The Home Front: Hazing charges at Air Force Academy ‘are without precedent in the school’s 64-year history’

Your morning roundup of stories from the front pages of newspapers across Colorado

“The ritual was something out of a bad fraternity movie: blindfolded neophyte cadets, half-naked seniors and a threat of forced oral sex,” reports The Gazette in Colorado Springs. “It’s a tradition that had gone on for at least three decades on the Air Force Academy men’s swimming team, sources tell The Gazette. And, according to criminal charges announced Thursday evening against two cadets, it could be a federal felony. The hazing charges released by the academy are without precedent in the school’s 64-year history, with two seniors facing up to five years behind bars on allegations of obstruction of justice and dereliction of duty. In the past, hazing cases have been handled through the school’s administrative discipline process, making this the first criminal hazing case in academy history. “It must be emphasized that charges are merely accusations, and the accused is presumed innocent until proven guilty,” the academy said in a news release.”

“With a comprehensive architectural survey of Pueblo City Schools’ (D60) network of schools and facilities underway, the possibility of school consolidation and/or closure has not significantly figured into the discussion of the aging buildings and infrastructure and concurrently, the district’s declining enrollment,” reports The Pueblo Chieftain. “But the board of education recently took a concrete step in bringing the issue to the forefront by accepting, on first reading, two district policies related to the closing of schools.”

“Since 2000, owner Glen Fritzler has operated a corn maze and a pumpkin patch, while adding new attractions each year, at the Fritzler Farm Park, 20861 Weld County Road 33,” reports The Greeley Tribune. “Not much has changed in the philosophy of the place, and that’s because everything has changed. Fritzler adds new attractions every year. The rebranding just emphasizes that there’s a whole lot more than a corn maze at his place. This year’s new attraction, in fact, in the park’s 19th season features a Field of Fun, a collection of farm-related carnival games. Games include frog-flipping, farm animal cornhole and steer-roping, divided into two sections: an easier section for young kids and a more challenging set of games on the other side. Another new attraction is a small arcade with skee ball and basketball games. Previous attractions that have stuck around for the 19th season include the Pillow Jump, Slide Mountain, Pedal Go-Carts and more.”

“Nearly 700 gallons of water flows through a towering tank in the Eureka! McConnell Science Museum, down and through a winding, waist-high, 40-foot-long feature that mirrors the Colorado River,” reports The Grand Junction Daily Sentinel. “The water rushes over gates and through a scale model of the Grand Valley Diversion Dam in De Beque Canyon while nearby, a tube pipes away some of the river to imitate a transmountain diversion. Water flows through the dam and a nearby fish ladder, with some diverted into a miniature Highline Canal, which then irrigates an orchard.”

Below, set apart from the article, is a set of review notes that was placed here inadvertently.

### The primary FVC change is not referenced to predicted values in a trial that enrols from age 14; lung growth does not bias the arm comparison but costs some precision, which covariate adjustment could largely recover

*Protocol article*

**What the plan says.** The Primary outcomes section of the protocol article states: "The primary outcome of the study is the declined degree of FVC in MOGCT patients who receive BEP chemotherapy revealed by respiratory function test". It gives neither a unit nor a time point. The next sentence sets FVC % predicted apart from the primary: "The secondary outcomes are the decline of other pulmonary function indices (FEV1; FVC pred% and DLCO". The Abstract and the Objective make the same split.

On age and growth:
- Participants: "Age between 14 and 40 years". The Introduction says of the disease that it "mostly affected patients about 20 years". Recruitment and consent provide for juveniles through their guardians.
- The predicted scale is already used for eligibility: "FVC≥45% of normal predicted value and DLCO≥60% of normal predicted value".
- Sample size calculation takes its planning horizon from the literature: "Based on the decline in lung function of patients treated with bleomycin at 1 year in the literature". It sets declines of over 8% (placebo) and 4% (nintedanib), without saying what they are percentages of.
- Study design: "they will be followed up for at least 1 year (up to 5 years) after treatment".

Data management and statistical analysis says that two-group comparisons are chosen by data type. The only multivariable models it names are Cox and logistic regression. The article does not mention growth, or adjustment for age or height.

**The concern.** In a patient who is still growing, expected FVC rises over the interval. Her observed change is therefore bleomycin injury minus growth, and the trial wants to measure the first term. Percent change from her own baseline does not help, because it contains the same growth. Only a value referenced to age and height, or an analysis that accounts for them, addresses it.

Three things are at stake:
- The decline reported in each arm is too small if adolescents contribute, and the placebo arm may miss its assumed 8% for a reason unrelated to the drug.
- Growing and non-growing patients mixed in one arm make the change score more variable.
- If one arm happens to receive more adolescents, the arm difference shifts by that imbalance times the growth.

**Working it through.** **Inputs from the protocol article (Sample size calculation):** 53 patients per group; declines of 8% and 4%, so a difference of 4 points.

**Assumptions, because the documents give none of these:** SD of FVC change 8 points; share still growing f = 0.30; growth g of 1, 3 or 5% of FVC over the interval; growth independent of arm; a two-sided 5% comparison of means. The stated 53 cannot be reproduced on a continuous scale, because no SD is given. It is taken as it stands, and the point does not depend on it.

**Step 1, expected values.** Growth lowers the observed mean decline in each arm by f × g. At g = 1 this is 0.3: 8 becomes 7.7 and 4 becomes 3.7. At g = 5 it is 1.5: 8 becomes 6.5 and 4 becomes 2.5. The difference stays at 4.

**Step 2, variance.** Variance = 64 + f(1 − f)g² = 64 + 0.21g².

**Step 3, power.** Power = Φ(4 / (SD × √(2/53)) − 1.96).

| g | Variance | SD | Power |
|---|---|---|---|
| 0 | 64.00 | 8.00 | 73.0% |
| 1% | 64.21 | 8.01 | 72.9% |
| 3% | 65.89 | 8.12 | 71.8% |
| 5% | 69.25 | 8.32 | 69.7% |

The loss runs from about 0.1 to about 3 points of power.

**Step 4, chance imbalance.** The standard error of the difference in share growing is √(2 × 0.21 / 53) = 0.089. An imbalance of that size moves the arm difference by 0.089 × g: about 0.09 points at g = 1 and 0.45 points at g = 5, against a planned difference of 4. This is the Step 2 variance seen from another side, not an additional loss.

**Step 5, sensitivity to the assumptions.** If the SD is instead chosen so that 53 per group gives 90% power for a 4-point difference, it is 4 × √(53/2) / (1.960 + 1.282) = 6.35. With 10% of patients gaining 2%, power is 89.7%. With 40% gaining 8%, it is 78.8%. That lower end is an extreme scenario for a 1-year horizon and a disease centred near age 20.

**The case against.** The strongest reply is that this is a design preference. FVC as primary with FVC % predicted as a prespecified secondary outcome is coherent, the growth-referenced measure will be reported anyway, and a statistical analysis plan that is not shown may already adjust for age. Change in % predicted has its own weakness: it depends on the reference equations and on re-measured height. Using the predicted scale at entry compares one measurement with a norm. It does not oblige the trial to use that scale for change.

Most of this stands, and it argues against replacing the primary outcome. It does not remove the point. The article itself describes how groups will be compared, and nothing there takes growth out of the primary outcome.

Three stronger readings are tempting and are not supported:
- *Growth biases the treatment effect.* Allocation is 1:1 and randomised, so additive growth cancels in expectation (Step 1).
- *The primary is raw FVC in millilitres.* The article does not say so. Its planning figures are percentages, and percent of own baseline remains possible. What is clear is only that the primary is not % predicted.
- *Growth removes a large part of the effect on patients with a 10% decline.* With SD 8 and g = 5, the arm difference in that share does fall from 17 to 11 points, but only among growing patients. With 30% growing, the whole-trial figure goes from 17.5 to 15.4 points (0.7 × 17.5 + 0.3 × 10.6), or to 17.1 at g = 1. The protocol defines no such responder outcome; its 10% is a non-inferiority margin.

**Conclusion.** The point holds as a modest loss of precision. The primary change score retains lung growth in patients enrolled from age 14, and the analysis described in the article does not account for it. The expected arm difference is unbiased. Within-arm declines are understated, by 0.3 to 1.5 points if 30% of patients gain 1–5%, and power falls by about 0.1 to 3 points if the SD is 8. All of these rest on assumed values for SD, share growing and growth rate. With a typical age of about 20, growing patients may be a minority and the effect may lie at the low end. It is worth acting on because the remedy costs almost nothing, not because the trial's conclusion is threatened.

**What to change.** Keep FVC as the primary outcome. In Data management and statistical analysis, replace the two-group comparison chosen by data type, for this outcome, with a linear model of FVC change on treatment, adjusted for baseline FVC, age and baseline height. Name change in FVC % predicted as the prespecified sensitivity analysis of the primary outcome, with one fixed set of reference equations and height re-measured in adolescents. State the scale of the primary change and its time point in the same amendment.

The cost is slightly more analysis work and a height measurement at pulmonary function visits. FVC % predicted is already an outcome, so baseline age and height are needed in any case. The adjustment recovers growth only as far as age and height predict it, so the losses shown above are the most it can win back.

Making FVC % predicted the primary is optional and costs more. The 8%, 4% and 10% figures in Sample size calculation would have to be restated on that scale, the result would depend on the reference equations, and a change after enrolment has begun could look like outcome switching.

“The Weld County District Attorney’s Office denies it is responsible for possible leaks to the media in the case of a Frederick man accused of killing his wife and children, and says the defense’s request to investigate who is responsible would take an unreasonable amount of time and money,” reports The Longmont Times-Call. “In the response filed Sept. 6 and recently made public, District Attorney Michael Rourke says that no one in his office has made statements outside the courtroom that could prejudice a jury against Christopher Watts, 33, and that his office also has taken all possible efforts to prevent law enforcement from spreading such information. Watts made national headlines when he was arrested shortly after his wife and two daughters went missing. He is charged with five counts of first-degree murder, one count of first-degree unlawful termination of pregnancy and three counts of tampering with a deceased human body.”

“A Steamboat Springs couple recently had a scary encounter with a mountain lion at Mad Creek,” reports The Steamboat Pilot. “…He was carrying a firearm, and he shot off a round to try and scare the animal. It ran off, and the couple started hiking again before discovering the animal again on the trail. They felt like they were being hunted.”

“The recently formed Western Colorado Independent Voters hosted a town hall forum Thursday at the Glenwood Springs Library between Republican incumbent Rep. Bob Rankin and his Democratic challenger Colin Wilhelm for the Colorado House District 57 seat,” reports The Glenwood Springs Post-Independent. “Up for re-election, Rankin hopes to keep the HD 57 seat that encompasses Garfield, Moffat and Rio Blanco counties warm and red, while Wilhelm believes the position Rankin has held since 2013 needs a new, blue voice.”